What is Lent? (And Should Christians Celebrate It?)
For millions of people around the world, Ash Wednesday marks the beginning of Lent, but for some Christians, it's just another day. When most people think of Lent they think of a time to "give something up" in preparation for Easter. But why? Should Christians still celebrate Lent? Is giving something up the only way to do it? Let's dive in to answering some of those questions.
Lent: What is it and how did it begin?
Since I was little, I always knew that “Lent is the season leading up to Easter Sunday.” I also heard somewhere along the line that you should “give something up” for Lent.
Not exactly history. (I had to do a little research prepping for this post.)
Some have thought Lent was established by the apostles in the years following Christ’s death, resurrection, and ascension. Officially, nothing was mentioned about Lent until Irenaeus of Lyons (in Western Europe) and Tertullian (in Northern Africa) talked about it in the latter part of the 2nd Century. And here’s the kicker: Lent was only 40 hours…not 40 days!
Dionysius (from Alexandria) stretched that out to six days in the 3rd Century. It wasn’t until the Council of Nicea (A.D. 325) that the length was officially locked in at 40 days.
Now, you might be saying, Hold on! Lent begins on Ash Wednesday. It’s supposed to be 40 days. And Easter is 46 days after Ash Wednesday. Time for some math lessons!
That has to do with not counting the six Sundays. Easter is also known as Resurrection Sunday. Each Sunday during Lent is a “mini resurrection Sunday” where we celebrate the anticipation of Jesus’s resurrection. That’s also why many who fast – or “give something up” – don’t do so on the six Sundays during Lent.
So where did “fasting” or “giving something up” come into play? Glad you asked…
The idea is this: During the 40 days leading up to Christ’s death and resurrection, we intentionally take time to remember and experience (in a tiny way by comparison) what He sacrificed and suffered. Not only what Jesus sacrificed on the cross, but also remembering the 40 days where He fasted (and was tempted by Satan) in the desert. These 40 days were in between when Jesus was baptized by John the Baptist and when He began His public ministry.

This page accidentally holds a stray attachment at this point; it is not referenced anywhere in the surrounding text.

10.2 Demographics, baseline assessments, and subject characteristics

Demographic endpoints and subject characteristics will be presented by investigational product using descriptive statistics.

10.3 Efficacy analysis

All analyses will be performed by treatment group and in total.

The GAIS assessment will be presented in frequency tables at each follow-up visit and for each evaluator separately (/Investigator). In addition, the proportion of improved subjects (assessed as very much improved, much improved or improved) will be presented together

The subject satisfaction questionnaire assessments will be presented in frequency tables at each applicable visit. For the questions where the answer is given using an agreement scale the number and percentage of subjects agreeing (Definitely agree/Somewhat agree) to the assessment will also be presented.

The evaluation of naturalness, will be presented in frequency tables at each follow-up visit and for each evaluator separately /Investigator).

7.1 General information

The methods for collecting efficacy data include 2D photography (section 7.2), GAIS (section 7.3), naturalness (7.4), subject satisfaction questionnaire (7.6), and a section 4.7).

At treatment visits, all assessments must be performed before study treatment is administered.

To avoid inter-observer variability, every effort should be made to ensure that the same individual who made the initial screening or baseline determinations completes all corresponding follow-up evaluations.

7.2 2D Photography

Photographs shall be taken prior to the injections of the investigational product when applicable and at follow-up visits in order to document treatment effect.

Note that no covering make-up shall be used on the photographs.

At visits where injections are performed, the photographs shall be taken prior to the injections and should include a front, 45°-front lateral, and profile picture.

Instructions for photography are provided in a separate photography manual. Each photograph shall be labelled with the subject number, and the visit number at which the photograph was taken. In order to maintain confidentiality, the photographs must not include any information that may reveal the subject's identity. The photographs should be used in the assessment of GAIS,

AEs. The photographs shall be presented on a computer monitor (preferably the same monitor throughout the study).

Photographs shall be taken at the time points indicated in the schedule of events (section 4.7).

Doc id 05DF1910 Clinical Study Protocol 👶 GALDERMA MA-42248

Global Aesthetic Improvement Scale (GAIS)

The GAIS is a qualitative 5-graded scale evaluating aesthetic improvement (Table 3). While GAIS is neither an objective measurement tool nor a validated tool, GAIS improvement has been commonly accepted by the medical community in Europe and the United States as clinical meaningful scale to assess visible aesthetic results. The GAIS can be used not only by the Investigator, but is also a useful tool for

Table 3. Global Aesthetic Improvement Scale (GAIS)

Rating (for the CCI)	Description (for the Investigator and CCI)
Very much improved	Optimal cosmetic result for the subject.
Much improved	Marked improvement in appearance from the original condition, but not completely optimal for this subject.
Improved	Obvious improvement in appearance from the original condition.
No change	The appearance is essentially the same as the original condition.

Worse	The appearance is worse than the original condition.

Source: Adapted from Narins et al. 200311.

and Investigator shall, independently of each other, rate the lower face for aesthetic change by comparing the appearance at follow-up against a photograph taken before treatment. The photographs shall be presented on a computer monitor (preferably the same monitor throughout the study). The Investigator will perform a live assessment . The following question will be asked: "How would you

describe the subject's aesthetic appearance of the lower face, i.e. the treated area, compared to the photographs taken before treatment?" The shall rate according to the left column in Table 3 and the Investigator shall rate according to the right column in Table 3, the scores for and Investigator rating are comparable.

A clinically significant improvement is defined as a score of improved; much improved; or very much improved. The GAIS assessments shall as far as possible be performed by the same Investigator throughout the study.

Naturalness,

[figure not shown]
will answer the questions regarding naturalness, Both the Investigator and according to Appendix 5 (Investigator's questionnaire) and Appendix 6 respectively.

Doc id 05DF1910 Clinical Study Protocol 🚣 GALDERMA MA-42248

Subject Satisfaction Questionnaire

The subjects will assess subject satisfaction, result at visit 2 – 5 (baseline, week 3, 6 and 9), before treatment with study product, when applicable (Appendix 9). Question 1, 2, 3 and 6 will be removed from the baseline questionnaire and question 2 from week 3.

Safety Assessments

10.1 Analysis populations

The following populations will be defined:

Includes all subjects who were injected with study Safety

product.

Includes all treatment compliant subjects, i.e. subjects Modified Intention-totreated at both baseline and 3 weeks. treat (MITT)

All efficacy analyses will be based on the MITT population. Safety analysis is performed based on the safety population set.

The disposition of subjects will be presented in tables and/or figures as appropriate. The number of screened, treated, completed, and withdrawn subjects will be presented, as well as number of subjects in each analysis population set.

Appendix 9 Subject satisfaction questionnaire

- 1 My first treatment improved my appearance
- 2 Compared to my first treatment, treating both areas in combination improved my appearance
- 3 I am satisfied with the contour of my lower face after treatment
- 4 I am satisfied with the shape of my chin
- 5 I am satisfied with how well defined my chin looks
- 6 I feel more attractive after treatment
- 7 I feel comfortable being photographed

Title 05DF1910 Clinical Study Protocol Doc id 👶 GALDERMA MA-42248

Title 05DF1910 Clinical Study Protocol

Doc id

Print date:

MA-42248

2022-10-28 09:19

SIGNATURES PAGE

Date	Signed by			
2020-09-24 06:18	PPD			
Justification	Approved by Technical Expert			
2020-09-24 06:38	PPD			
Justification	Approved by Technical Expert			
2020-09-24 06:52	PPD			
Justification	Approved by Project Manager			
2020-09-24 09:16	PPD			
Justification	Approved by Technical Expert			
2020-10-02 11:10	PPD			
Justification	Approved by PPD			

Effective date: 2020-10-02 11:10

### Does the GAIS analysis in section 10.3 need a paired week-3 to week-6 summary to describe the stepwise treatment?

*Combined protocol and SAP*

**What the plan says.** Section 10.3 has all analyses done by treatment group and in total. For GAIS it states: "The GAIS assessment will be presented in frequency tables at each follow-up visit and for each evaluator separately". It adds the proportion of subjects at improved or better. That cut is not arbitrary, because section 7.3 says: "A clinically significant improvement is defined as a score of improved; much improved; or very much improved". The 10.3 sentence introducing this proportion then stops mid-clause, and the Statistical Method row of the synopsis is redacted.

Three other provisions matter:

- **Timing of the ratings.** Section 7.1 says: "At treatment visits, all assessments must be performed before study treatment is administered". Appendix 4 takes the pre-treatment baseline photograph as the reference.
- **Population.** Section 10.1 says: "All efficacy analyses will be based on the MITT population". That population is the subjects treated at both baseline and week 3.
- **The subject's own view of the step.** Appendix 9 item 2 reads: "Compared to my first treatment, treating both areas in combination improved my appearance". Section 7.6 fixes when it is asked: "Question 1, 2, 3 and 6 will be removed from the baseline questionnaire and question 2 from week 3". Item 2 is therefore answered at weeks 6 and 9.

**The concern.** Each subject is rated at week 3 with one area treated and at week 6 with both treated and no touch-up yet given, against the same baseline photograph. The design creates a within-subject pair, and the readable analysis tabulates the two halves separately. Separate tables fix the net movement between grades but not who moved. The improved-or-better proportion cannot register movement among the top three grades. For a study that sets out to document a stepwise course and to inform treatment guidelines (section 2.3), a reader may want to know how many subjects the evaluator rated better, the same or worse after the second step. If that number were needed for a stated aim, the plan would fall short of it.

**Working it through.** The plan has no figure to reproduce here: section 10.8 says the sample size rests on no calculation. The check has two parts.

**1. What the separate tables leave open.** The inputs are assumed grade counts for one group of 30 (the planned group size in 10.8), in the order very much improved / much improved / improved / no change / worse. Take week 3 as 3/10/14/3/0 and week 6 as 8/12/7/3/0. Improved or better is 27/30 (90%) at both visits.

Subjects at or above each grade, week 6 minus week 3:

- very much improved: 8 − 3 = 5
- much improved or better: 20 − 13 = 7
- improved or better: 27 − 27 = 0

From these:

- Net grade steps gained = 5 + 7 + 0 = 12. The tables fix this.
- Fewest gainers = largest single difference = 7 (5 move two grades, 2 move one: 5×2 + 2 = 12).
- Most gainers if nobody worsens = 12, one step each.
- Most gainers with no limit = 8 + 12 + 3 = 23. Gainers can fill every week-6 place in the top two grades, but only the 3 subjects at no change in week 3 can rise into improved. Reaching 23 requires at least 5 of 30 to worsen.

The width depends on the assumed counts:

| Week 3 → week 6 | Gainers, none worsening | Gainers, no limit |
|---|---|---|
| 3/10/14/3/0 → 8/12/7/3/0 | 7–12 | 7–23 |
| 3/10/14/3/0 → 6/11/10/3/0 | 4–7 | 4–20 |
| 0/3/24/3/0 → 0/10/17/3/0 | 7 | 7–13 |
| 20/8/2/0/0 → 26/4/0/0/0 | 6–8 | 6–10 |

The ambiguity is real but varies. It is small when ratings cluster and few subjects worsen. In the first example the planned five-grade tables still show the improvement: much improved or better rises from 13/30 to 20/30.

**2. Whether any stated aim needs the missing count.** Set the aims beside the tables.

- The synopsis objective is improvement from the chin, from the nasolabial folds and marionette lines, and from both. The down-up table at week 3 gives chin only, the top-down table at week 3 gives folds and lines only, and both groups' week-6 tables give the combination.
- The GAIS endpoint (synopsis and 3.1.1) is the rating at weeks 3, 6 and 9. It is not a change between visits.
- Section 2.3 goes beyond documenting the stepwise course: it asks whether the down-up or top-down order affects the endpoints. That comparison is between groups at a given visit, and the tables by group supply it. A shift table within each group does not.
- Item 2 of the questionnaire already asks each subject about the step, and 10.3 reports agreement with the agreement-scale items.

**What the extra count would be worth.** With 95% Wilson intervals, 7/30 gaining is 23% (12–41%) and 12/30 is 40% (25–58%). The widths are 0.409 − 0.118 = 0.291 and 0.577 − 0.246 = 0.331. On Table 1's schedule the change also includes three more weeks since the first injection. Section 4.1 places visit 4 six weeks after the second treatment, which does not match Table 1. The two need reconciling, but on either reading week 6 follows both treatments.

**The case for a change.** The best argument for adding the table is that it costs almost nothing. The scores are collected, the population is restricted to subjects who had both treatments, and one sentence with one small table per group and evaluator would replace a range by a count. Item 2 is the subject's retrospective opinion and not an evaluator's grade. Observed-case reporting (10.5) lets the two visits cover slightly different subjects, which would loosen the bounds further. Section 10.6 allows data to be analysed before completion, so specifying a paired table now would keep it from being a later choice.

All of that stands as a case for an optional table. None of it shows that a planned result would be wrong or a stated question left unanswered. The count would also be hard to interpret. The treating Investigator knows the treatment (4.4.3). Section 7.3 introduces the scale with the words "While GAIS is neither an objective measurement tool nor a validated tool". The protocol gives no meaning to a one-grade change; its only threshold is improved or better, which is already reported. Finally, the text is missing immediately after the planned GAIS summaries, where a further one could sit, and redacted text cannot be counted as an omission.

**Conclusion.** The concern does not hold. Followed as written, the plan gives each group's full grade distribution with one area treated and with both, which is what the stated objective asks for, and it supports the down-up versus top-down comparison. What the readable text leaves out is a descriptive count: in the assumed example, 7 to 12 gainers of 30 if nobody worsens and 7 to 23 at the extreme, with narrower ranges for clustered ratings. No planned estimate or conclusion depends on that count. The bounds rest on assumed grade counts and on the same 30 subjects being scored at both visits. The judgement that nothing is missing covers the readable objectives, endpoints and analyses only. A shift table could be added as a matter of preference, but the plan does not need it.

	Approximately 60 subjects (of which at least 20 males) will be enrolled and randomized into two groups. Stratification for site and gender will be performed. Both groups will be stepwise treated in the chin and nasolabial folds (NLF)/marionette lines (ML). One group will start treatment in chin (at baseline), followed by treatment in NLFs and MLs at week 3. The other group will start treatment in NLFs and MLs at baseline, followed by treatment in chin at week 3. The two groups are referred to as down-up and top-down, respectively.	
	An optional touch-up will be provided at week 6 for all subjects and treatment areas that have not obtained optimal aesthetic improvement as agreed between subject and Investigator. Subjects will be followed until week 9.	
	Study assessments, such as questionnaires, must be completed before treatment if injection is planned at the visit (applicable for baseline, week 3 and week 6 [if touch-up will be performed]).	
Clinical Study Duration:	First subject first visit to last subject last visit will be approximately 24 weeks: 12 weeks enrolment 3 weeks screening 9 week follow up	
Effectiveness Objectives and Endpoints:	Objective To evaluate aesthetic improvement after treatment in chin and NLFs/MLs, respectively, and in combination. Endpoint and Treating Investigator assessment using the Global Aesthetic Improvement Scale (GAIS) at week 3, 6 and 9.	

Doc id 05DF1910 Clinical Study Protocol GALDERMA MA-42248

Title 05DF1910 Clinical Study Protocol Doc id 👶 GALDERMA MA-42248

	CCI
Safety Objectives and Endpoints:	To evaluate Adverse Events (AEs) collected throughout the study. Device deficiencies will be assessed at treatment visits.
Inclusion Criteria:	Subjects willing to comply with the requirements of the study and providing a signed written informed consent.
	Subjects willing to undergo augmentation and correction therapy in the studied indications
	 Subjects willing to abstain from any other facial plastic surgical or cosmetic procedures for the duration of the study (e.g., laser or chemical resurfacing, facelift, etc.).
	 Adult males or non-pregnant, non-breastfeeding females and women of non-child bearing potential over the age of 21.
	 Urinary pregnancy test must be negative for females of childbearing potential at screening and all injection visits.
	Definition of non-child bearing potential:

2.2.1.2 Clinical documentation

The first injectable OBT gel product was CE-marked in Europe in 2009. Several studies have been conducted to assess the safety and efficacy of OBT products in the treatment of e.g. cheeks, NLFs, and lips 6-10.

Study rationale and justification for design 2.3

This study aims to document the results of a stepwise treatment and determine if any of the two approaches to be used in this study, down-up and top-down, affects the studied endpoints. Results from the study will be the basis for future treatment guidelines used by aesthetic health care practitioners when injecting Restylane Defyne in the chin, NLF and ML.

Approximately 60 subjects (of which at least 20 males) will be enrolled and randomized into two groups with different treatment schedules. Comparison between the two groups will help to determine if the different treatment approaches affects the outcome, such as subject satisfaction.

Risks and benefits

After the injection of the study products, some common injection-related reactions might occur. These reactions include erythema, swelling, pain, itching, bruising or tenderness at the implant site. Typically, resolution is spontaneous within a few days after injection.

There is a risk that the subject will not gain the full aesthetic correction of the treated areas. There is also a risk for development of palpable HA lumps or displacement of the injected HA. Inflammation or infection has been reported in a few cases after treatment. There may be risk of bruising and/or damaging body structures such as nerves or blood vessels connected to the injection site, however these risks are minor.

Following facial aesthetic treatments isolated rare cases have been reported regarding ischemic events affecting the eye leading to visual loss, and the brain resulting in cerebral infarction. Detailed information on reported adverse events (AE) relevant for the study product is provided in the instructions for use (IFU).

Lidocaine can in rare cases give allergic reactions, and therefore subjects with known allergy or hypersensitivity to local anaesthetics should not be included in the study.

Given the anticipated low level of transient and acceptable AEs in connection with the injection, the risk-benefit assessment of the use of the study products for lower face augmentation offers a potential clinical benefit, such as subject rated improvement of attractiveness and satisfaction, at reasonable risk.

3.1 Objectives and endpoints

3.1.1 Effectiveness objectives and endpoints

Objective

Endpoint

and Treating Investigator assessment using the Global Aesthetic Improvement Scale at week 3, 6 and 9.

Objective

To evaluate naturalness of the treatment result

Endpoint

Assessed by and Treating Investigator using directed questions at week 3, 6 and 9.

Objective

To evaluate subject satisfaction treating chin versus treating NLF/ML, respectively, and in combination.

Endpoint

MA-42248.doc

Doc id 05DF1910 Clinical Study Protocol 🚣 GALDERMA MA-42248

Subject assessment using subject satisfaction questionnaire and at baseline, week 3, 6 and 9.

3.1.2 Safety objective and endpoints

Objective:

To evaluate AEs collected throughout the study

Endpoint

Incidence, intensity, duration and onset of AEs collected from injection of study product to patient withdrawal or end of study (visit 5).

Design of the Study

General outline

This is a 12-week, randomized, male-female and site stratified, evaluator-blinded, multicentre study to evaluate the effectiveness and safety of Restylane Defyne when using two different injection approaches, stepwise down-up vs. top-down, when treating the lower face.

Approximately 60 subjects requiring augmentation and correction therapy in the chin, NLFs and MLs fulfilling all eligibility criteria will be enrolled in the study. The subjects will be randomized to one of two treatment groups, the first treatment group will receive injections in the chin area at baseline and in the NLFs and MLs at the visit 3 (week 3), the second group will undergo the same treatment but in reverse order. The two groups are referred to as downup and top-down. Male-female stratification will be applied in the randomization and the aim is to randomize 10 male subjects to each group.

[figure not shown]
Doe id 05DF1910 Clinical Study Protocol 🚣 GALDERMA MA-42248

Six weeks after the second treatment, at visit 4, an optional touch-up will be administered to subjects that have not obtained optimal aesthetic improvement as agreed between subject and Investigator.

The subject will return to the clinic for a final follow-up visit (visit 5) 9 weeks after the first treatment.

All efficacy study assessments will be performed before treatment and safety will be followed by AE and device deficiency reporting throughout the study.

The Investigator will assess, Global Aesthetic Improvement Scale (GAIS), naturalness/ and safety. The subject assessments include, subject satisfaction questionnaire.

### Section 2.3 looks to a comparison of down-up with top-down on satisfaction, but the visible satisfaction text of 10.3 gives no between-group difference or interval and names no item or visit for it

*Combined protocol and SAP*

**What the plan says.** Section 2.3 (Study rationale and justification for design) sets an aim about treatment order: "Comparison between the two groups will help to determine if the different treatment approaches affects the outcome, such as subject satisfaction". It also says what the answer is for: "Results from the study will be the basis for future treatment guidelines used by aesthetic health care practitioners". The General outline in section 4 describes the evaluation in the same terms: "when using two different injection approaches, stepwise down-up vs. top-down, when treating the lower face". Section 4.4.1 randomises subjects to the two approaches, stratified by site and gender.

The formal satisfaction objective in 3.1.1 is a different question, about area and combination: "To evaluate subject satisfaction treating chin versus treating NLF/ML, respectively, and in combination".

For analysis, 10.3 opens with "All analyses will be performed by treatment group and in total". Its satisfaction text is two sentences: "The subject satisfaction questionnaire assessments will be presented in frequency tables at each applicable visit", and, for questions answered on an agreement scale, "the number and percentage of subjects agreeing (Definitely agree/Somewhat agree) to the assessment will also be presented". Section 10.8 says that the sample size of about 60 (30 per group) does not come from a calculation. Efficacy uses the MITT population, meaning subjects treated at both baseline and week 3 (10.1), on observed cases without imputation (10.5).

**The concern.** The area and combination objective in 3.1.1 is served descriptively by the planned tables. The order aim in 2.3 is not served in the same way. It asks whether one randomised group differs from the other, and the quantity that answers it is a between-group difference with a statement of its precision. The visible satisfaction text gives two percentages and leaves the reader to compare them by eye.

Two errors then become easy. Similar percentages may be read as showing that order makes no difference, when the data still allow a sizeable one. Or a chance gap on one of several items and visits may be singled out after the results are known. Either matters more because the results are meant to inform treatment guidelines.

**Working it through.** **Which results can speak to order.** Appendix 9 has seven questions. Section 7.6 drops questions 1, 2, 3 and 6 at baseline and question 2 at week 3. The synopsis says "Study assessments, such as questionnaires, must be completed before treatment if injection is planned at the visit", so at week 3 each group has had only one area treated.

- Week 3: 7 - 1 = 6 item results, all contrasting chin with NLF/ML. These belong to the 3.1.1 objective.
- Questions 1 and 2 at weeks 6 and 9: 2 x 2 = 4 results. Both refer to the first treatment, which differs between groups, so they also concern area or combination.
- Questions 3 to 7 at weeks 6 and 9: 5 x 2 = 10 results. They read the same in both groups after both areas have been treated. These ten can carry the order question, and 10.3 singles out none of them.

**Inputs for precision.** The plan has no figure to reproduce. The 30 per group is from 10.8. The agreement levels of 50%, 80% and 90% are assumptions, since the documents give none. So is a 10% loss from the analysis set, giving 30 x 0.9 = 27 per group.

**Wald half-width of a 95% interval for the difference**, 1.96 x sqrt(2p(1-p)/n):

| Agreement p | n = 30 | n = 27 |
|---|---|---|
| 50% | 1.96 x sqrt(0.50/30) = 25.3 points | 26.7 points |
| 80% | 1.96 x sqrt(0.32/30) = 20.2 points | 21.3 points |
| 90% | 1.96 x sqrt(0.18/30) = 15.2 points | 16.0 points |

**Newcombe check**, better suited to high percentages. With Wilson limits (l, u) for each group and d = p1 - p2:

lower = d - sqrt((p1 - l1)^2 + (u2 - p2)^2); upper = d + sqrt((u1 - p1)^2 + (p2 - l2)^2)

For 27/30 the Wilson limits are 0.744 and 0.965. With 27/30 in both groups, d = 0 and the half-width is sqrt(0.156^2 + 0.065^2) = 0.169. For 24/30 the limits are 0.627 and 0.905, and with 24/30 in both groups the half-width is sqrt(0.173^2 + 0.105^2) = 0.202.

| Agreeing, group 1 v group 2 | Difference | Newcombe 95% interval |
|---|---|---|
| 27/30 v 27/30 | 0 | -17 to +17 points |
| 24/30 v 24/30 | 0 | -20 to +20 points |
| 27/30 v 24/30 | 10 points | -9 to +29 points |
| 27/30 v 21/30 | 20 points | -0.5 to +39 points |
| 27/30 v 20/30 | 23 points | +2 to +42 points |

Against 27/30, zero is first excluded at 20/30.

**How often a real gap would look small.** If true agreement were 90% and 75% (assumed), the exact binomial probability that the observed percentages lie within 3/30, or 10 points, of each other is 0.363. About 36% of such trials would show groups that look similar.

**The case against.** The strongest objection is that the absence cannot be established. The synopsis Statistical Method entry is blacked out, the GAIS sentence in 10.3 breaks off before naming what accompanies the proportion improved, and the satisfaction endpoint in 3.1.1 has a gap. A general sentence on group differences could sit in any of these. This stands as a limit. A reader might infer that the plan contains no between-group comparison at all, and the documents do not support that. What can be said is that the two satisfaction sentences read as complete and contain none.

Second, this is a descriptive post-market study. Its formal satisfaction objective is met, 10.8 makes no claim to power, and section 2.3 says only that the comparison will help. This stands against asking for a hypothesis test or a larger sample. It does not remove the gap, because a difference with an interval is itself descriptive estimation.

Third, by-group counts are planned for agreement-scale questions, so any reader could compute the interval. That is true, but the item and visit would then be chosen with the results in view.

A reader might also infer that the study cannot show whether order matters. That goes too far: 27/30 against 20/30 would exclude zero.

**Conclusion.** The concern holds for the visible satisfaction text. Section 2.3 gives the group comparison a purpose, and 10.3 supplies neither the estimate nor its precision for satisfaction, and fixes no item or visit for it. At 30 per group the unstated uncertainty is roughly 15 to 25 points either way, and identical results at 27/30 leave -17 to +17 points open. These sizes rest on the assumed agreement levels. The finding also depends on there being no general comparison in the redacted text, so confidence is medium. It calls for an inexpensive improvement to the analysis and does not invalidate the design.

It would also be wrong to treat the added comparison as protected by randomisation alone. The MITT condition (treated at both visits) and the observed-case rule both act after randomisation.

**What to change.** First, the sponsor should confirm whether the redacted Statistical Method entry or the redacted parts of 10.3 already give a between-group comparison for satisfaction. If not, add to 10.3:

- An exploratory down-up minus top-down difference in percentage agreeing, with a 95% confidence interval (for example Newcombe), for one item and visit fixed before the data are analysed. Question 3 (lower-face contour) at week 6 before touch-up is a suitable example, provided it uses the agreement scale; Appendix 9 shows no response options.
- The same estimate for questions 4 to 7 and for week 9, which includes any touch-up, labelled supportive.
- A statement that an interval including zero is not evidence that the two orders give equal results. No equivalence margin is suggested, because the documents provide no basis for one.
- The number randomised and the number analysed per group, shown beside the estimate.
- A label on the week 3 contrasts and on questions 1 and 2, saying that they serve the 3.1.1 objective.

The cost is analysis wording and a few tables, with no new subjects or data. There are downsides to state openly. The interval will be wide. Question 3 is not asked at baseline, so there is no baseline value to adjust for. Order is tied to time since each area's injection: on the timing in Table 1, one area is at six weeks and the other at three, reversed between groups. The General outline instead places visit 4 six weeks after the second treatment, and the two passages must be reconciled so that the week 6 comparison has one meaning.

Lent: What are the three elements of "celebrating Lent?"
While different traditions run the spectrum of how to practice Lent, it usually involves some sort of focus on one, two, or all three of these aspects:
Focus on Self: This is the most common aspect. It’s about fasting or giving something up. The idea here is doing something that “costs you something.” I’ve heard everything from coffee, to dessert, to TV, to social media, to… When it comes to fasting, most people either fast (don’t eat anything) one day each week or they give up a specific category (or categories) of food. For example, I met a guy from an Eastern Orthodox background, and he gives up all dairy and all meat.
Focus on God: This is typically an addition of some sort of “spiritual discipline.” It could be 10-15 minutes a day of prayer or silence. For others, there’s a daily reading of a devotional specifically around Lenten topics (leading up to the cross, burial and empty tomb).
Focus on Others: This is the most ignored aspect of Lent. This was originally called “almsgiving.” (The fact that a red, squiggly line showed up under the word “almsgiving” when I typed the last sentence shows how little we use the word!) The idea is taking the money – or time – we save from whatever we give up and either donating it to the poor or using the time to serve someone in need.
Lent: Should Christians celebrate it?
While I do not have a Catholic or Orthodox background, I have made observing Lent a regular practice each year. Maybe it’s just me, but it seems like more evangelicals are doing the same.
In all transparency, I have most consistently done the “giving up something” part. I have sometimes done the “add something” part. And sadly, I have not done much with the “focus on others” part. Heavy sigh.
While I am not going to list out my specific decisions here (in an attempt to keep comparisons off the table), I will share them with my wife and a couple friends. Not only do I need the accountability, but I think a sense of community in the living out of our faith is hugely important.
Bottom Line: When it comes to what Jesus accomplished through His suffering on the cross and His defeating of death through the resurrection, I think that anything I can do to be reminded on a daily basis to be grateful to Him is time well spent. Lent is a season where I choose to be intentional about it.
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